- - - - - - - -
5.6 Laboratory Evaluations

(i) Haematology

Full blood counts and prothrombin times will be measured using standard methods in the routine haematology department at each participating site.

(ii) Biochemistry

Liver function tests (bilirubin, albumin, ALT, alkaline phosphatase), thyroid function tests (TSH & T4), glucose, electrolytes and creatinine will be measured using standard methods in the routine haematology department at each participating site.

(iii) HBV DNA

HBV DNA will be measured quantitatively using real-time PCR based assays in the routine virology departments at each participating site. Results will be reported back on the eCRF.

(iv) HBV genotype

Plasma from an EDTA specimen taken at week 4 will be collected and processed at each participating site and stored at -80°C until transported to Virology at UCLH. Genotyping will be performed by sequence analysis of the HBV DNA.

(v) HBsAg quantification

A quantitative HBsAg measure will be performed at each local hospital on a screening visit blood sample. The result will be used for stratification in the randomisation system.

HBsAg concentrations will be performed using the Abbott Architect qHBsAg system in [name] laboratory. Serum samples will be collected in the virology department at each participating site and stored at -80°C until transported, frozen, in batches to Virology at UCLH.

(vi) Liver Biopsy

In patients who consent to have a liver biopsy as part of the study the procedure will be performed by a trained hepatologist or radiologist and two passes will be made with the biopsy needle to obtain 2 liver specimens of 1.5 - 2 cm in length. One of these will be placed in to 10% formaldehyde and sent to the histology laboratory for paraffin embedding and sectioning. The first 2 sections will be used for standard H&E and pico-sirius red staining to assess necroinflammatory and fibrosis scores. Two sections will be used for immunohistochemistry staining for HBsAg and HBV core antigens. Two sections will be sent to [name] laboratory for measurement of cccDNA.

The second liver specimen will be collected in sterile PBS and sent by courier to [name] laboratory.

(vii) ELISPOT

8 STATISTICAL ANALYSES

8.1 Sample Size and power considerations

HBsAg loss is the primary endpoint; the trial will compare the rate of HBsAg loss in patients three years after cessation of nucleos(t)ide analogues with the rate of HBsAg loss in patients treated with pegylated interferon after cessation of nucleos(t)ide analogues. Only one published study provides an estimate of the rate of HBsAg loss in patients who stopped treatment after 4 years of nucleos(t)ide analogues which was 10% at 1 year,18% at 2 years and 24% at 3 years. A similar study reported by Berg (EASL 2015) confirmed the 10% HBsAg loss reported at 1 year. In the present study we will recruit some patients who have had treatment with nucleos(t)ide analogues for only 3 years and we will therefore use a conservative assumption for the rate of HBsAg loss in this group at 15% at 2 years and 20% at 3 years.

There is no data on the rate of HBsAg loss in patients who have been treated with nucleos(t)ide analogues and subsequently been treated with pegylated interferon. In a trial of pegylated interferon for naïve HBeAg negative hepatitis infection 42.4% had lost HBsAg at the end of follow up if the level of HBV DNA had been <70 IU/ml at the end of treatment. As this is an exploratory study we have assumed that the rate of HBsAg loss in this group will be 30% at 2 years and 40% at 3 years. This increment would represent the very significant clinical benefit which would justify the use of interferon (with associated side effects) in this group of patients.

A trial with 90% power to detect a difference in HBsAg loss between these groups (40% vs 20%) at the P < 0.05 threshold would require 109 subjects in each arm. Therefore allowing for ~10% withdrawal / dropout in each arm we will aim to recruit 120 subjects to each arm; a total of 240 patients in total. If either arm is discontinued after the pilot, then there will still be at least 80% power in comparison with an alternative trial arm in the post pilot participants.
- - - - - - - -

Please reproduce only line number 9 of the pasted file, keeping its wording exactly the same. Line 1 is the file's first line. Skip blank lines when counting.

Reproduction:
Plasma from an EDTA specimen taken at week 4 will be collected and processed at each participating site and stored at -80°C until transported to Virology at UCLH. Genotyping will be performed by sequence analysis of the HBV DNA.